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Audio format for best noise-reduction

Contributor ,
Sep 22, 2022 Sep 22, 2022

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I wonder if anyone has any opinions on this...

 

I produce audiobooks which generally end up mastered to 192kbps mp3.

 

By the time I've finished a project, I end up with multiple versions of my files as I move thorugh stages of editing, proofing and correction. Once a project is finished, I try to clean out any files I won't need so I can archive the project. However, being prudent, I feel I should keep the raw files, the final edited versions and the final mastered versions. 

 

Recently, I figured I could save a lot of space if I just saved everything as 320kbps mp3, which brings me to the noise-reduction question:

 

Is it better to run noise-reduction on lossless (e.g. flac or wav) files, then save as mp3 - or will noise reduction on mp3 files be just as good?

 

The aim of my noise-redution is to eliminate line noise (I use a dynamic mic!) while not effecting the clarity of the recorded material.

 

In practice, the noise reduction seems perfectly fine on mp3 files to my ears (bearing in mind it's voice audio, not music), but I just wondered what the techinical standpoint might be?

<br>
~ David Sweeney-Bear ~
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correct answers 1 Correct answer

Advisor , Sep 22, 2022 Sep 22, 2022

Assuming you are carrying out the Noise Reduction in Audition you need to be aware that its native format is .wav.  If you open an .mp3 in Audition it will automatically be converted to .wav.  So that is the format in which your NR processing takes place.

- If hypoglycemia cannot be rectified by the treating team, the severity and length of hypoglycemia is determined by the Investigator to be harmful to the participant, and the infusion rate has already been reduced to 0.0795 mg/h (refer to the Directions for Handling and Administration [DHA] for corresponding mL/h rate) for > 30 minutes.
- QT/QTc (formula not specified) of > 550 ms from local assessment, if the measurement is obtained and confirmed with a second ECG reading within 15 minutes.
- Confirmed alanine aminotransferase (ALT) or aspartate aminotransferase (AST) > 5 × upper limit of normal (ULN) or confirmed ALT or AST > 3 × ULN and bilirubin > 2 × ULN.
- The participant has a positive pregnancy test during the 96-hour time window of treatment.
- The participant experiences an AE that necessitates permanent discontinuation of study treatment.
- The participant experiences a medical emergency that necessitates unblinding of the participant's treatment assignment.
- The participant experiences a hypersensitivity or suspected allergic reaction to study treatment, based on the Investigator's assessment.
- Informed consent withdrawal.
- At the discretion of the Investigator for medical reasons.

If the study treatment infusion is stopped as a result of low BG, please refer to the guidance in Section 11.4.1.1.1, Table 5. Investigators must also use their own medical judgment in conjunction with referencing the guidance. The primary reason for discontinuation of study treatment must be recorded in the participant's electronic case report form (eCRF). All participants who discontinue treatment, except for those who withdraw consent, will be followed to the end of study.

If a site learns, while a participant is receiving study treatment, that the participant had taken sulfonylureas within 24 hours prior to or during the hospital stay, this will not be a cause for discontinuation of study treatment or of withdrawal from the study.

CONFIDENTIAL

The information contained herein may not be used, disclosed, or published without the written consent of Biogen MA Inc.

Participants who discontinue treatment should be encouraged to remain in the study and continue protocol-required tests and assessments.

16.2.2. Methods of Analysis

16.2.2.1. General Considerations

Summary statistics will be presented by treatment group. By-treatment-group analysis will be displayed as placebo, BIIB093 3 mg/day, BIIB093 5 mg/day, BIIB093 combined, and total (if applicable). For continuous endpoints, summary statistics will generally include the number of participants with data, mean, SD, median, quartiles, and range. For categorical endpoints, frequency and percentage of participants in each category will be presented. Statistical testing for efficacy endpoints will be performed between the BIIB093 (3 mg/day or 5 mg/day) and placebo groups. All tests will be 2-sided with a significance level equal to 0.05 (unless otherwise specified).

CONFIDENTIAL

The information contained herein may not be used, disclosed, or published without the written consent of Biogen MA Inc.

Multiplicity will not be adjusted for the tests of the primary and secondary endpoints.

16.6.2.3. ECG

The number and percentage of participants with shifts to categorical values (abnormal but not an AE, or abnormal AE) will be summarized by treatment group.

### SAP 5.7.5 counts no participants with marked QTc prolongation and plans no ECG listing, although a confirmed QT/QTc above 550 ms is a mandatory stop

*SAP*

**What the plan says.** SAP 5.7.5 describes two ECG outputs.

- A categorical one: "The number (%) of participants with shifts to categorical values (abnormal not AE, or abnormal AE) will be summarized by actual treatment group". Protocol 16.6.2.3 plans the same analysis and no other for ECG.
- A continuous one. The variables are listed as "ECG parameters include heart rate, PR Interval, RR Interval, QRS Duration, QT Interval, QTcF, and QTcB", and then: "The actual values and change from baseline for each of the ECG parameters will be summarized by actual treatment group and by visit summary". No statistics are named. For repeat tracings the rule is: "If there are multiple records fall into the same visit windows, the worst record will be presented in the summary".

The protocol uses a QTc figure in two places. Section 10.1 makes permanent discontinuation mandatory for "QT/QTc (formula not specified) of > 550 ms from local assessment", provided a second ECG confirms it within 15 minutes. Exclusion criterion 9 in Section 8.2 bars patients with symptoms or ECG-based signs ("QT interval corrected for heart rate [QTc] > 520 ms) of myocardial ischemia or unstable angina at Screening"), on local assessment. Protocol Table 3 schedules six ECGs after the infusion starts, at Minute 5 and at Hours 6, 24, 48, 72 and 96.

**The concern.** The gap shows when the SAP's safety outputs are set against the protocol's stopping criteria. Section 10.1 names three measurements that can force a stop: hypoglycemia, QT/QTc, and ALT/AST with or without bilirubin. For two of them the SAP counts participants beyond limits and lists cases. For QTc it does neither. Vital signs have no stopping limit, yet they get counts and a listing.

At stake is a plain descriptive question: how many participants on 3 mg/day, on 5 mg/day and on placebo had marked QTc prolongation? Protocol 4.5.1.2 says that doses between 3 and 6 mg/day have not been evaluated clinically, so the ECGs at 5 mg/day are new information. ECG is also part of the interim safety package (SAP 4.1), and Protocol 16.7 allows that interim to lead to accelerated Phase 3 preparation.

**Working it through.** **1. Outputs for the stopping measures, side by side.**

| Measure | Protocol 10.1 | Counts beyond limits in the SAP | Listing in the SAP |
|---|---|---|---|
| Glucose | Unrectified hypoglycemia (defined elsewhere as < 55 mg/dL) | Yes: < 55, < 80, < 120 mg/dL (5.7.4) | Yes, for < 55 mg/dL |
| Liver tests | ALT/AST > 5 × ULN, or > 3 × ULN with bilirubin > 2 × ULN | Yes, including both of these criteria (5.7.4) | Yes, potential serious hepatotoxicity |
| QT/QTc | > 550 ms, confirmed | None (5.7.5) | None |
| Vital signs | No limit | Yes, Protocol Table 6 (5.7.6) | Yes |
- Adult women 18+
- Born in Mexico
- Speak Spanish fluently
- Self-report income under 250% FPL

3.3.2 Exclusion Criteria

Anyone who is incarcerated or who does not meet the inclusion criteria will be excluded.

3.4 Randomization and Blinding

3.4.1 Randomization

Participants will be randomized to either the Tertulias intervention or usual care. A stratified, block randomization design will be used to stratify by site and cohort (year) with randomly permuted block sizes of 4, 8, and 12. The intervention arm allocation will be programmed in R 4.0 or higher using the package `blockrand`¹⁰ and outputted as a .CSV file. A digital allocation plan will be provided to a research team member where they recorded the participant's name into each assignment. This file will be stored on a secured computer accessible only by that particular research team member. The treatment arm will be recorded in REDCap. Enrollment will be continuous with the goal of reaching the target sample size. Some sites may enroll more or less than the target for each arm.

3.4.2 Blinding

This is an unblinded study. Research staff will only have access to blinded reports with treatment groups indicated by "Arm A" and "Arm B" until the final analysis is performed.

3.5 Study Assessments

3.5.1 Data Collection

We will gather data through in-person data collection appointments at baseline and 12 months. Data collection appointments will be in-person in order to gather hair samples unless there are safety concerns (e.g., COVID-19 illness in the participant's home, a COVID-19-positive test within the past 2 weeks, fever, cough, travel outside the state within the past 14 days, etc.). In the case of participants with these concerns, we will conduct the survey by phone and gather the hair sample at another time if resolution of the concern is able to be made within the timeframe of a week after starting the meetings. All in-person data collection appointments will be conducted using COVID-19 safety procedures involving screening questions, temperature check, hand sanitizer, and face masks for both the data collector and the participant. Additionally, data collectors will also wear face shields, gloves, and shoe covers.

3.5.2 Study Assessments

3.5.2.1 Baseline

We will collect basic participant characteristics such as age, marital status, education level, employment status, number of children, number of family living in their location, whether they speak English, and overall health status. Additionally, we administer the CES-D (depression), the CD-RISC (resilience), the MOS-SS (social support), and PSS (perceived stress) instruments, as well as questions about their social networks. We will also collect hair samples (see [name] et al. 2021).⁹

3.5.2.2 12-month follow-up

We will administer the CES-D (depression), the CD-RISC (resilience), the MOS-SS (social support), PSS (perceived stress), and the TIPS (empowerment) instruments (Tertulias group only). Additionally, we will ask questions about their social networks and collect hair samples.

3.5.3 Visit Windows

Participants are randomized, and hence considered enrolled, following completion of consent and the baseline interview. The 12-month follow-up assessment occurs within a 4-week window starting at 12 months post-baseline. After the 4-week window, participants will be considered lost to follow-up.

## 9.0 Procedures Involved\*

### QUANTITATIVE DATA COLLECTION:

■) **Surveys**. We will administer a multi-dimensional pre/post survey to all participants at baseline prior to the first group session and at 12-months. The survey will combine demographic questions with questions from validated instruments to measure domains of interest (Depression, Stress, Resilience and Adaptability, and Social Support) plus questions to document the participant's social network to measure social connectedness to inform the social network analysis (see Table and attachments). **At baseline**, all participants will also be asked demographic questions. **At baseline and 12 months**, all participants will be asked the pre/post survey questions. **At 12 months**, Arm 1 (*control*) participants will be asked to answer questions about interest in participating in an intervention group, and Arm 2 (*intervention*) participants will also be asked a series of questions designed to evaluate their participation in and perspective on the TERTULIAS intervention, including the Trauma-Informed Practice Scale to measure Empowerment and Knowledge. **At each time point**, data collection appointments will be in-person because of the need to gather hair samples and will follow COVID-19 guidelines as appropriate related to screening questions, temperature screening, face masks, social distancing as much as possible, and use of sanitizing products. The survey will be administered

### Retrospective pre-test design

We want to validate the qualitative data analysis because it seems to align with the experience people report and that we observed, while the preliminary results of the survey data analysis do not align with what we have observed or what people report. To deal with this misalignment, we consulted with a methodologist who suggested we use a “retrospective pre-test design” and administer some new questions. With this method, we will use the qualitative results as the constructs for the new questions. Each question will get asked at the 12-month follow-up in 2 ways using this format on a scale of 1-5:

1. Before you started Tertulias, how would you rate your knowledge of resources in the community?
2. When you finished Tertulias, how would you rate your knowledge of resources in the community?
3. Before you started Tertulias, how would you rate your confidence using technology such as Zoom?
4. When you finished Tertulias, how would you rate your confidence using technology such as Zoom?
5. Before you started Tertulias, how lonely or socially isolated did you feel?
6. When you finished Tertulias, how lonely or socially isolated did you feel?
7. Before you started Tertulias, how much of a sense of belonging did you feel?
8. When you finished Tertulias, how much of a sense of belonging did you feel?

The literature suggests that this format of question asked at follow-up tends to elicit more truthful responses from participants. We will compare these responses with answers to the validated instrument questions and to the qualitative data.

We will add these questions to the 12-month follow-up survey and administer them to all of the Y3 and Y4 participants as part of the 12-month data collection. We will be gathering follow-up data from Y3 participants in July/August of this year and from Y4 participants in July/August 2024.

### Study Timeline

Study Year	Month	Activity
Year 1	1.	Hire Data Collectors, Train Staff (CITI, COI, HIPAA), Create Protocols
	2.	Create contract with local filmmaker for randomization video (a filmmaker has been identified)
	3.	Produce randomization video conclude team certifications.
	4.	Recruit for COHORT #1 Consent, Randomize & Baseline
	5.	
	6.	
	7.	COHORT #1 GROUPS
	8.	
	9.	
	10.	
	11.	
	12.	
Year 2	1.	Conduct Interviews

If, after carrying out your NR process you then re-encode the file as .mp3 you will introduce one further stage of lossiness (=audio degradation); each re-encoding of a lossy format, like .mp3, will introduce additional "losses" which, contrary

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Advisor ,
Sep 22, 2022 Sep 22, 2022

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Assuming you are carrying out the Noise Reduction in Audition you need to be aware that its native format is .wav.  If you open an .mp3 in Audition it will automatically be converted to .wav.  So that is the format in which your NR processing takes place.

 

If, after carrying out your NR process you then re-encode the file as .mp3 you will introduce one further stage of lossiness (=audio degradation); each re-encoding of a lossy format, like .mp3, will introduce additional "losses" which, contrary to the belief of some, can never be restored, any loss is permanent!

 

The general rule is that Recording/Editing/Processing of an audio file should always be carried out on a completely lossless copy of the file, i.e., wav, incrementally saving it as .wav and saving as .mp3 only when the finished product is ready for distribution and no further editing or processing is intended or needed.

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Contributor ,
Sep 22, 2022 Sep 22, 2022

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Thanks for the answer, you're confirming what I already knew really - although I would say in practice my results with mp3 have been entirely acceptable especially since nobody (or very few people) are looking for an audiophile experience when it comes to audiobooks. That said, it feels better to stick to convention and use lossless format all the way to final mastering, a standard I would never dream of deviating from when working with music production. I would hope, however that there would be no problem using flac rather than wav, just for a bit of space saving, my hard drives fill up pretty quickly!

<br>
~ David Sweeney-Bear ~

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